Recap: Battle-Tested Tips to Create Explosive Growth in your eCommerce Business

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Here are the take-aways from my June 19th fireside chat with Tai Odunsi (, to discuss his entrepreneurial journey as an eCommerce brand owner.

We experienced a massive tropical rain storm in NYC, that night. As my luck would have it, it was the biggest one yet this summer. Still, there were plenty of eager attendees who braved through the storm to witness firsthand the testimony of an author turned into an owner of a product-based brand. It turned out to be a very intimate, and special event.

Before the recap, I want to give many thanks to Spark Labs Bryant Park who provided us such a cool space to have our lively discussion, with no pressure to close out on time. It was the perfect setting for such a special evening. 

Normally, I would insert this line at the bottom of my posts. However, I want to put this right here so that you can stay on top of future events to be part of my growing community, and experience the magic of being present at electrifying, valuable business events in NYC:

Now, about the fireside chat: there was a lot that Tai and I covered that night. My intention for this post is to boil this down to the essence of what made Tai so successful with his business. Once you read it through, you should pick up on a common thread among all the points, but in case you don’t, I’ll summarize it at the end of the post.

The list of take-aways:

1.       Finding his own voice through a product that helps others, while also acting as a form of self-expression.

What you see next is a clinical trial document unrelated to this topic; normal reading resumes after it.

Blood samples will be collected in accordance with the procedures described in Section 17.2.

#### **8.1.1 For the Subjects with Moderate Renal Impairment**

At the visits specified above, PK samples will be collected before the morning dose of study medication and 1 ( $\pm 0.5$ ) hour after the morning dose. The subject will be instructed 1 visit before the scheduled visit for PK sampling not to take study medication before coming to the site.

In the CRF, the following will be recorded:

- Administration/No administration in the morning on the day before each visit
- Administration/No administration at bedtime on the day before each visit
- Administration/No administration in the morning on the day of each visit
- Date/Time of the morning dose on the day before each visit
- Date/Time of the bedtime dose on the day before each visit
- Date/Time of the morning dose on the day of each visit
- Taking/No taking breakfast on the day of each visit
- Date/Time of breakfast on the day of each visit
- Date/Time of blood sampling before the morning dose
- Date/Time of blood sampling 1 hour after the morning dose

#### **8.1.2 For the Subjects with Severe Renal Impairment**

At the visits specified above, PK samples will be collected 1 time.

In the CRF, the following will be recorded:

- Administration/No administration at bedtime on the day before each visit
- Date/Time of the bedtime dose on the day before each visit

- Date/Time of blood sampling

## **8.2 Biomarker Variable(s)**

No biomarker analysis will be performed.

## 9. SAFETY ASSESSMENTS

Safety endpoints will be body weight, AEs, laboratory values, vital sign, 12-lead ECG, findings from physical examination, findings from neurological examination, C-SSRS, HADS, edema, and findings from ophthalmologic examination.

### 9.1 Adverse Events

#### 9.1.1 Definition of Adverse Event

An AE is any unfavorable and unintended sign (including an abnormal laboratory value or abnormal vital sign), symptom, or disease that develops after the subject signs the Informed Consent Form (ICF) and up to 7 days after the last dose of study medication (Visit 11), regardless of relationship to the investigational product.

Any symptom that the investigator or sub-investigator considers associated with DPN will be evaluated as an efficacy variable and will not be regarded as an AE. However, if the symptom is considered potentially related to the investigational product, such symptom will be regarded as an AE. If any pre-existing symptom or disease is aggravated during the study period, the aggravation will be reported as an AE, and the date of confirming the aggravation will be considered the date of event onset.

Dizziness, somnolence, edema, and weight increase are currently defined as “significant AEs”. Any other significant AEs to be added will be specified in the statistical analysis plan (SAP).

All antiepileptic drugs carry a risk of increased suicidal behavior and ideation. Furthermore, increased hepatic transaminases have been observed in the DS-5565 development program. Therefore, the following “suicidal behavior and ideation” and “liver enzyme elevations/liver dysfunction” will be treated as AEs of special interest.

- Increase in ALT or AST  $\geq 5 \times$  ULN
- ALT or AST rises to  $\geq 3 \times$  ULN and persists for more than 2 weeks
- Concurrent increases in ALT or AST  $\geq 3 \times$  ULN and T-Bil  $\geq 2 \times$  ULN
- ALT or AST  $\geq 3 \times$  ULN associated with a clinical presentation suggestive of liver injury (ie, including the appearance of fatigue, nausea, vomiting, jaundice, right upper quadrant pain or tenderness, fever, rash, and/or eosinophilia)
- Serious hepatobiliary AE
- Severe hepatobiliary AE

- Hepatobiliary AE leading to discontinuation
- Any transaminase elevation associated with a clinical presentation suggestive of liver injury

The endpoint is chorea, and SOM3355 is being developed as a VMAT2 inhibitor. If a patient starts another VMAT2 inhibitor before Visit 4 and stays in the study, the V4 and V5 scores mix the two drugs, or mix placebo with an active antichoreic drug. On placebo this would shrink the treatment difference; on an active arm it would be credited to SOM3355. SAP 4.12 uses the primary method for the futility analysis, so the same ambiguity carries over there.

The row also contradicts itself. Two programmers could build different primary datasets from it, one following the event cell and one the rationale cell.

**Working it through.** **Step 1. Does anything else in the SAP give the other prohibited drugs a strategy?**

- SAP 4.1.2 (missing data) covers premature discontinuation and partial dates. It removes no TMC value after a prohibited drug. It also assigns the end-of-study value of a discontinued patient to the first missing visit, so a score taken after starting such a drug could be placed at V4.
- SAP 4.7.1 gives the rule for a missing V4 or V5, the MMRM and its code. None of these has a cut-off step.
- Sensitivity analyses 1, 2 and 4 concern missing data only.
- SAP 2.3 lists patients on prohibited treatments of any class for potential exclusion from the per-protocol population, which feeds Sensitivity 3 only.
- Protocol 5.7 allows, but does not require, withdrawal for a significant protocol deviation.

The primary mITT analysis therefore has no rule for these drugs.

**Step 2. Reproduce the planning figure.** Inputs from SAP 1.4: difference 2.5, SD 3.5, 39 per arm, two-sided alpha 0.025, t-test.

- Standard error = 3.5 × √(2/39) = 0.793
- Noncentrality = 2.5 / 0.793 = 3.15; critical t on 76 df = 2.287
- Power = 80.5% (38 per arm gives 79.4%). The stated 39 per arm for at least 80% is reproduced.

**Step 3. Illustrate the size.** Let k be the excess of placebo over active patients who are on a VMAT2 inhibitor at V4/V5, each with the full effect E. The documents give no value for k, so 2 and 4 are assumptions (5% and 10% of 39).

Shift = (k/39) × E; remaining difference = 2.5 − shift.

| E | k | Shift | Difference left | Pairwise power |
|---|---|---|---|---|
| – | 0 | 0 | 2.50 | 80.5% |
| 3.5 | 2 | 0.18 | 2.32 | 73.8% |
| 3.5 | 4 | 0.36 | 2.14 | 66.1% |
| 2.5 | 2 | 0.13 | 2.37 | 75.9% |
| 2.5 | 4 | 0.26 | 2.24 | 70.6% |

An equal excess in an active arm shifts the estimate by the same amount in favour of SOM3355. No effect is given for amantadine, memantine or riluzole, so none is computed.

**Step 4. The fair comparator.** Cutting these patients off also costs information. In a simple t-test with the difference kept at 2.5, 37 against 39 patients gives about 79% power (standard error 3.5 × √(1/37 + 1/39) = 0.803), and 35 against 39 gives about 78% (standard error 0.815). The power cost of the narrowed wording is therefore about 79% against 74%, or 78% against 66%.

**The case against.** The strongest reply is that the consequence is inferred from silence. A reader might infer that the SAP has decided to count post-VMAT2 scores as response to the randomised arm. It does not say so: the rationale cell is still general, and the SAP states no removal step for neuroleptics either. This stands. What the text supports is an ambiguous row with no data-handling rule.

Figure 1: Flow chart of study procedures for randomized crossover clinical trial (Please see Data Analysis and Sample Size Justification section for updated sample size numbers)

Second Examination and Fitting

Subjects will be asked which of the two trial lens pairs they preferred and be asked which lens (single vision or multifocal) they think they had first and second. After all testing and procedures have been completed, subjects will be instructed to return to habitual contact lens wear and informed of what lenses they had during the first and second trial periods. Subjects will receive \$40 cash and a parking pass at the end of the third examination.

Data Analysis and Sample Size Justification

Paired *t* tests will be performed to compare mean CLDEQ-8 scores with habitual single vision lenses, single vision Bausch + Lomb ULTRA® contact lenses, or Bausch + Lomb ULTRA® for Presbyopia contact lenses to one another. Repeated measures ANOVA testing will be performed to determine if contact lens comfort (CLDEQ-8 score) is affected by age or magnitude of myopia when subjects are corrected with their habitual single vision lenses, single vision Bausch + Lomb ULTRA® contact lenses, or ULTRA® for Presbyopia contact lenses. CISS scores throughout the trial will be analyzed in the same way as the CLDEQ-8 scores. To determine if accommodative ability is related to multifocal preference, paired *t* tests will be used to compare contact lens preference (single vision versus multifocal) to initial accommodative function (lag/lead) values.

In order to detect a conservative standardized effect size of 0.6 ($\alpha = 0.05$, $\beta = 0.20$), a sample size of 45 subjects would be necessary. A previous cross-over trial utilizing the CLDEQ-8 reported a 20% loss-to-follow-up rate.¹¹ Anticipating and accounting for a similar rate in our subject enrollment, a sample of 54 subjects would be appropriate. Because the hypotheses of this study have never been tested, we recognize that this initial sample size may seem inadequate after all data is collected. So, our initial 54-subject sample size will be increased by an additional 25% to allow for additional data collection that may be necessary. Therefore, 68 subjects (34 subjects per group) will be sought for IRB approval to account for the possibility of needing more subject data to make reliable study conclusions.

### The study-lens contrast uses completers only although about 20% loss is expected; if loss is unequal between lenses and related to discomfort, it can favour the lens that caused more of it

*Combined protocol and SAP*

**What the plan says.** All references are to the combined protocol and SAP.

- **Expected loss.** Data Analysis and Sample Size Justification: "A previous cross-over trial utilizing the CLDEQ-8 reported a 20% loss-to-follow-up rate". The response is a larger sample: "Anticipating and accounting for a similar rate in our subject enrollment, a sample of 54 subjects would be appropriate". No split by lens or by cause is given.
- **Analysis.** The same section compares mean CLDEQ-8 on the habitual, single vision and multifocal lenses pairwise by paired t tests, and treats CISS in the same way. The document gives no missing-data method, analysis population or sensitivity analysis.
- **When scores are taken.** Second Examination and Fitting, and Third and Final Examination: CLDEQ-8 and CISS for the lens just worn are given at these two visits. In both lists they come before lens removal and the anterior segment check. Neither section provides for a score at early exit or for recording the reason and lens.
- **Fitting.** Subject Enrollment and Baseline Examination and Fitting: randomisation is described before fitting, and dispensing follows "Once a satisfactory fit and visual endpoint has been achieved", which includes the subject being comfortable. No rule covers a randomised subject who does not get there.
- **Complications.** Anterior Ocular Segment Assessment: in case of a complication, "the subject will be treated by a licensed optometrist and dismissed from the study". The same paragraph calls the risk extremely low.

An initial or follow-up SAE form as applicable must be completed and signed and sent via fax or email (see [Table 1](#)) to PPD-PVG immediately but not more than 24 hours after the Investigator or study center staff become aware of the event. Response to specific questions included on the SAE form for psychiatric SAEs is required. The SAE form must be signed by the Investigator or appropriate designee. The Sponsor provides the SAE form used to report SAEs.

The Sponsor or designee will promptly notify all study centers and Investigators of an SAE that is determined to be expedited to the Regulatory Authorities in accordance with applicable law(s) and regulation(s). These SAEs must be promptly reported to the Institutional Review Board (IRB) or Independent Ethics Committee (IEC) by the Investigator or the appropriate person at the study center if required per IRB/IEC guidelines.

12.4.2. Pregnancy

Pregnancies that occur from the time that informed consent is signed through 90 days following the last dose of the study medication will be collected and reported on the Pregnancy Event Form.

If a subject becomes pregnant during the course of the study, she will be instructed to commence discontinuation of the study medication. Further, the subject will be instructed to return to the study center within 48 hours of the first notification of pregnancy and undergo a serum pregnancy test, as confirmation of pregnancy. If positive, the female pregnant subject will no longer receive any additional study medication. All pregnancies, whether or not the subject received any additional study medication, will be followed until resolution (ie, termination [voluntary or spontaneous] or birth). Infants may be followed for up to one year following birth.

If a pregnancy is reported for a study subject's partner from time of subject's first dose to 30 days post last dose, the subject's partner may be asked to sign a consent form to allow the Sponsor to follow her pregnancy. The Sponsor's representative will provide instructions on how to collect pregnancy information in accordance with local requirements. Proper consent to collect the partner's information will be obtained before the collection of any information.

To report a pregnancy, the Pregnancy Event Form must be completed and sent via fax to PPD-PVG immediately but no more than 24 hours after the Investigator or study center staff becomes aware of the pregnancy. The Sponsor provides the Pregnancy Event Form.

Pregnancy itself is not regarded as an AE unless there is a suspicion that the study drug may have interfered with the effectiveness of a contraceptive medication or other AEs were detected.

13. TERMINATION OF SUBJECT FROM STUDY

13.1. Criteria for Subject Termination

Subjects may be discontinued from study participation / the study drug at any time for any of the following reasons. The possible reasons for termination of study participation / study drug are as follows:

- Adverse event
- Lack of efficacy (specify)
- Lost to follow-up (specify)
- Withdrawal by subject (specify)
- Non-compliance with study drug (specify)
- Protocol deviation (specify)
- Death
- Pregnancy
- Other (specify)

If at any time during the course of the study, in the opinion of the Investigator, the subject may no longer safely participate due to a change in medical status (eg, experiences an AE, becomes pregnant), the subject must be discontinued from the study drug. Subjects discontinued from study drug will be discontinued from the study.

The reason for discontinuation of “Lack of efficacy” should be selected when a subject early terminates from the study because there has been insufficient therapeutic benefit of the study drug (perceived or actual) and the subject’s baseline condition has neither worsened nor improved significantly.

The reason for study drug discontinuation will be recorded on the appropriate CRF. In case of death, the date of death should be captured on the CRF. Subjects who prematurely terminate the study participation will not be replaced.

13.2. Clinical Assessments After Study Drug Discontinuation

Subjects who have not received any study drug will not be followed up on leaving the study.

2.       The best hack for a successful business is to do what others avoid doing.

3.       “De-risking” by taking bite size risks, enabling you to fail-forward.

4.       Unexpected setbacks are part of the game, and solutions must come from a good place.

5.       Be presentable in potential mentors’ eyes by showing them your work, instead of asking for help empty-handed.

Take-away #1: Finding his own voice through a product that helps others, while also acting as a form of self-expression:

Tai started out his career as a graphic designer. As a creative professional, he was always on a hunt for ways to express his voice. Before Wizker, he had published three books which he truly enjoyed working on. But Tai felt there was something else that could reflect his voice better: he began brainstorming his next business idea. The process wasn’t an easy one, because he wanted to find an idea that would satisfy the following criteria:

1)      A product that would be a great representation of who he is, and what he is about

2)      A product that would solve a problem for others

3)      Something that gives him ample creative opportunities, as opposed to just being a seller of goods that someone else has made.

Many businesses start from someone finding something that scratches his/her own itch. Tai’s case was no exception. He was having a hard time getting rid of razor bumps from shaving daily. He tried all sorts of products that were available back in 2011. None of them worked well enough for him. This was his light bulb moment. Tai quickly realized this might be something worth considering as a business idea.

After making the decision to try solving the skin problem caused by frequent shaving, he didn’t simply jump into creating a product. First, he began talking to others to see if they were experiencing the same problem, in order to validate his business idea. 

Many business ideas fail because people give themselves an easy way out when they in a process of validating their ideas. When Tai was starting out, he could easily guess there were many people who had sensitive skin and suffered from frequent shaving. But what he wasn’t sure about was whether they had a perfect remedy to their problem. It was very possible that some people would have given Tai a list of recommendations that he hadn’t tried, instead of saying outright that they had not found a good solution. He needed to be sure that there were enough people who were not satisfied with any products that were available at that time.

Take-away #2: The best hack for a successful business is to do what others avoid doing.